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The 2020 US Census will not include any question(s) about citizenship.
Your responses to the 2020 Census are safe, secure, and protected by federal law. Your answers can only be used to produce statistics—they cannot be used against you in any way. By law, all responses to U.S. Census Bureau household and business surveys are kept completely confidential.The U.S. Census Bureau is bound by Title 13 of the United States Code. This laws not only provides authority for the work we do, but also provides strong protection for the information we collect from individuals and businesses. As a result, the Census Bureau has one of the strongest confidentiality guarantees in the federal government.It is against the law for any Census Bureau employee to disclose or publish any census or survey information that identifies an individual or business. This is true even for inter-agency communication: the FBI and other government entities do not have the legal right to access this information. In fact, when these protections have been challenged, Title 13's confidentiality guarantee has been upheld.
The online questionnaire is accessible, following the latest web accessibility guidelines. There will also be a video in American Sign Language available to guide you through responding online.You can respond by phone in English or in 12 additional languages. You can also respond in English by TDD at 844-467-2020.By mid-April, we’ll mail a paper questionnaire to every household that hasn’t already responded. (Some households will receive a paper questionnaire along with the first invitation in March.)Braille and large print guides will be available online to assist you with completing the paper questionnaire.If necessary, you can respond in person beginning in mid-May. Census takers will visit all households that have not yet responded and census takers will be available who can communicate in American Sign Language.When the census taker visits to help you respond, you can request that another census taker who communicates in American Sign Language returns, if you prefer.More information can be found here.
Households will be able to respond to the 2020 Census online, over the phone, or through a paper questionnaire. Click here for a sample of the paper questionnaire that will be used during the 2020 Census. This version excludes some features that will be made available to households starting in March 2020, such as the URL for online response and the contact information for phone response.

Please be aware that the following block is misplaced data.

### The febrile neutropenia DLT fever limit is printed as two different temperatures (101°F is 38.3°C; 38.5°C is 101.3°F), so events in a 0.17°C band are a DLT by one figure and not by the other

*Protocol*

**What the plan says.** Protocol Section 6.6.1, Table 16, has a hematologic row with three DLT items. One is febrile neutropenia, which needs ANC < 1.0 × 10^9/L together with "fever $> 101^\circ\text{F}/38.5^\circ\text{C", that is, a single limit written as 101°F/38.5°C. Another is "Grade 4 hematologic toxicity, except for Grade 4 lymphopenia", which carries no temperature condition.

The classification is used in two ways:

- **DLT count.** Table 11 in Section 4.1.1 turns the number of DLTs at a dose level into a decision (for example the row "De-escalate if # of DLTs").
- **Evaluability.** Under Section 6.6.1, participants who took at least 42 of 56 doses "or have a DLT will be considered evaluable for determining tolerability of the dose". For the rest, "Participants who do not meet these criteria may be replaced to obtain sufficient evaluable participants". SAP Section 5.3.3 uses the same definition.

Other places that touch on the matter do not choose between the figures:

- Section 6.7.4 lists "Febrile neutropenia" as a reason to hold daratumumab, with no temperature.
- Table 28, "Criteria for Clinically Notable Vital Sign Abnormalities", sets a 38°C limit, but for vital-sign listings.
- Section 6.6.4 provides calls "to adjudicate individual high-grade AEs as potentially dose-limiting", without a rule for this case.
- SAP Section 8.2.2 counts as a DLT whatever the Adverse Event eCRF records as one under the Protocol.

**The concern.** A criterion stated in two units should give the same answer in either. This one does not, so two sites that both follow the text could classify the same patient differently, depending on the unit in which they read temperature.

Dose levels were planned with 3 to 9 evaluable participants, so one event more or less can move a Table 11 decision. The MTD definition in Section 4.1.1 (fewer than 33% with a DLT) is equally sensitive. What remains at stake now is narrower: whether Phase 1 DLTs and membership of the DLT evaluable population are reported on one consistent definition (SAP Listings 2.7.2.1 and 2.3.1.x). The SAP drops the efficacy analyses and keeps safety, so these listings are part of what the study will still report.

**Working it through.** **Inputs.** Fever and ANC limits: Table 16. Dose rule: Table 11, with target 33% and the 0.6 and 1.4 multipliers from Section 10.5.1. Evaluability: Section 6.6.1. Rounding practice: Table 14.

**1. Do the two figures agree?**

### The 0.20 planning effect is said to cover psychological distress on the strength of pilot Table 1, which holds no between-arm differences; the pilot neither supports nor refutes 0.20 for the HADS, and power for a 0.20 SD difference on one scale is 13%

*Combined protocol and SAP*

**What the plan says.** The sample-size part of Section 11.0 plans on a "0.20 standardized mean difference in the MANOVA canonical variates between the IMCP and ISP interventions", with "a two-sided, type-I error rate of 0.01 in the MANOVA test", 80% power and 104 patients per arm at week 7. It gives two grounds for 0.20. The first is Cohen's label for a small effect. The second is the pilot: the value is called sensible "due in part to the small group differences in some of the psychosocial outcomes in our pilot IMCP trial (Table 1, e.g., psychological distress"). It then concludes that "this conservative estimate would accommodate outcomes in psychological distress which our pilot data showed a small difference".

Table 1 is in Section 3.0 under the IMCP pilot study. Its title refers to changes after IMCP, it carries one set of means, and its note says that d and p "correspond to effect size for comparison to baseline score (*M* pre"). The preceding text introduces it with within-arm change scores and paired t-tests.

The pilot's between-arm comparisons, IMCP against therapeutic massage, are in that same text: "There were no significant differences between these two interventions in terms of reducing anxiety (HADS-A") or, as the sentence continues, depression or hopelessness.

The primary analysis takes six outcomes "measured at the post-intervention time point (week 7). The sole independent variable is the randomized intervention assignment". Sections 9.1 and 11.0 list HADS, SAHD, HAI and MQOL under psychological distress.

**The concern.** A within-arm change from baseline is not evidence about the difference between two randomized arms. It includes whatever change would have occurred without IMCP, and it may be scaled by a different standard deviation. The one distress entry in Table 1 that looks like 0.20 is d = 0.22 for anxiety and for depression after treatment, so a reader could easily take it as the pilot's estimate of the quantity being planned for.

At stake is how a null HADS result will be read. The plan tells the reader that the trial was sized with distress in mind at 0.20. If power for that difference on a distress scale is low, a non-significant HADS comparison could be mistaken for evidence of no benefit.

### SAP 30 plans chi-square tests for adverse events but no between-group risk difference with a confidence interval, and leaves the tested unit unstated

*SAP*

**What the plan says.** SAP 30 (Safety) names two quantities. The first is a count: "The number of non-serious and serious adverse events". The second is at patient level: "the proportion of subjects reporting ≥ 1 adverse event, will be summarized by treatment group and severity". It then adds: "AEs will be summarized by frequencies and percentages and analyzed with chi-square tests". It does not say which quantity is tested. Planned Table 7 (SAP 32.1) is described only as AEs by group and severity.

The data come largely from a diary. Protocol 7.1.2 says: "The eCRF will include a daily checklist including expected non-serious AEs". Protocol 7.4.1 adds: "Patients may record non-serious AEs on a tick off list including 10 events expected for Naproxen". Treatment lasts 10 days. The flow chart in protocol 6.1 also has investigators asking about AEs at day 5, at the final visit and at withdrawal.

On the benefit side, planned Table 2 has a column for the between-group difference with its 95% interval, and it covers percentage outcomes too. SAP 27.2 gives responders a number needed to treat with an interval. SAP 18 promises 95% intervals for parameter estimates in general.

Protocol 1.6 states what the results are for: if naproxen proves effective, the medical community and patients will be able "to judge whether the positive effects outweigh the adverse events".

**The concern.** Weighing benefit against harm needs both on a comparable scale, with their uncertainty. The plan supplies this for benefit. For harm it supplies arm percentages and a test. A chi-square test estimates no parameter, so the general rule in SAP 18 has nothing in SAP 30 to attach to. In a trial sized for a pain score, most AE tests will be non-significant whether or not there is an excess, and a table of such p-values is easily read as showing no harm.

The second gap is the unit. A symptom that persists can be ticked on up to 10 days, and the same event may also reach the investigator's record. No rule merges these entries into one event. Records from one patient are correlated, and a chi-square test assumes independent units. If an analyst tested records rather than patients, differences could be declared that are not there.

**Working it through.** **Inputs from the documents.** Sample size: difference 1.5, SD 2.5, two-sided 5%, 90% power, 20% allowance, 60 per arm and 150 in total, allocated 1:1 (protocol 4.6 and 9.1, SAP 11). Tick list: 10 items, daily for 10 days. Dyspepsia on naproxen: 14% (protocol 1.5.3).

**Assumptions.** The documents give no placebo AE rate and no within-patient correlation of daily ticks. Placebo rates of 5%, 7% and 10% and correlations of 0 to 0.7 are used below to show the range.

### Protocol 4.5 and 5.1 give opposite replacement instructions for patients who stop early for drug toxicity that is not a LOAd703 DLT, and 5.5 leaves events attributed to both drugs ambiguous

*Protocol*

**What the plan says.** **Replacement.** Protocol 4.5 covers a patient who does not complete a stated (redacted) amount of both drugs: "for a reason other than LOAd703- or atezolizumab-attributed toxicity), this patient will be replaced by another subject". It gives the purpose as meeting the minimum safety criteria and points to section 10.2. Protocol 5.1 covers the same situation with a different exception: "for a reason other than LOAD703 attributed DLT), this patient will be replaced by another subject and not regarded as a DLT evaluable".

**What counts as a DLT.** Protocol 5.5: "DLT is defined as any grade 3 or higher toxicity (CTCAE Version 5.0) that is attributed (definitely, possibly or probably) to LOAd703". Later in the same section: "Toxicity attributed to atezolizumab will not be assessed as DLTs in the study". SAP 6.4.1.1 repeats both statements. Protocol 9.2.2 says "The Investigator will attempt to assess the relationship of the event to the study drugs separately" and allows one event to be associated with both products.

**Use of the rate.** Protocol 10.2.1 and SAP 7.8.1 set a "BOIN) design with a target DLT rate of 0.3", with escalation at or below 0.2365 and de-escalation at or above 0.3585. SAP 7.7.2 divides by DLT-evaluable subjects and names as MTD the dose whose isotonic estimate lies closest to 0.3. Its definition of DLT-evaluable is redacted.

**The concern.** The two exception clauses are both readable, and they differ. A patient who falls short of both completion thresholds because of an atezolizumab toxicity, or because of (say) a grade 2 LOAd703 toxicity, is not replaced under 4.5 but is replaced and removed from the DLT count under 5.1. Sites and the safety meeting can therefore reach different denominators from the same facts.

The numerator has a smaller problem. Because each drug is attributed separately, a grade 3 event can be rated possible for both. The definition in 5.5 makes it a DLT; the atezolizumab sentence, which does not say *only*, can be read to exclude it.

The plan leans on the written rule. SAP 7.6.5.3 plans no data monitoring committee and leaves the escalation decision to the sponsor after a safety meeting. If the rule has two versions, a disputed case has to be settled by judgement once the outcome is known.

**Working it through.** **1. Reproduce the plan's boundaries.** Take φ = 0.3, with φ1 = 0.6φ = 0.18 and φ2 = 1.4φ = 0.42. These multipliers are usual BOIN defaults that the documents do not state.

As part of the GQ operation, the Census Bureau has developed special enumeration procedures to count people experiencing homelessness at service locations and pre-identified outdoor locations. The SBE operation is specifically designed to approach people using service facilities because the homeless may be missed during the traditional enumeration of housing units and GQs. These service locations and outdoor locations include the following:
For the 2020 Census, the Service-Based Enumeration operation will be conducted in March 2020. Service providers for SH, SK, and RSMFV will be given the flexibility for their facility to be enumerated on any one of these three days March 30, March 31, or April 1, during the enumeration period. TNSOLs will be enumerated April 1, 2020. The results from the SBE operation do not provide a count of the population experiencing homelessness or a count of the population who use those services at any geographic level. More information is available here.
When completing the census, you should count yourself and everyone who is living in your household on April 1, 2020.
The Census Bureau will never ask for:
Strict federal law protects your census responses. It is against the law for any Census Bureau employee to disclose or publish any census information that identifies an individual. Census Bureau employees take a lifelong pledge of confidentiality to handle data responsibly and keep respondents’ information private. The penalty for wrongful disclosure is a fine of up to $250,000 or imprisonment for up to 5 years, or both.No law enforcement agency (not the DHS, ICE, FBI, or CIA) can access or use your personal information at any time. Data collected can only be used for statistical purposes that help inform important decisions, including how much federal funding your community receives.
YES! When completing the census, you should count yourself and everyone who is living in your household on April 1, 2020 even if you wouldn't consider it your "permanent address."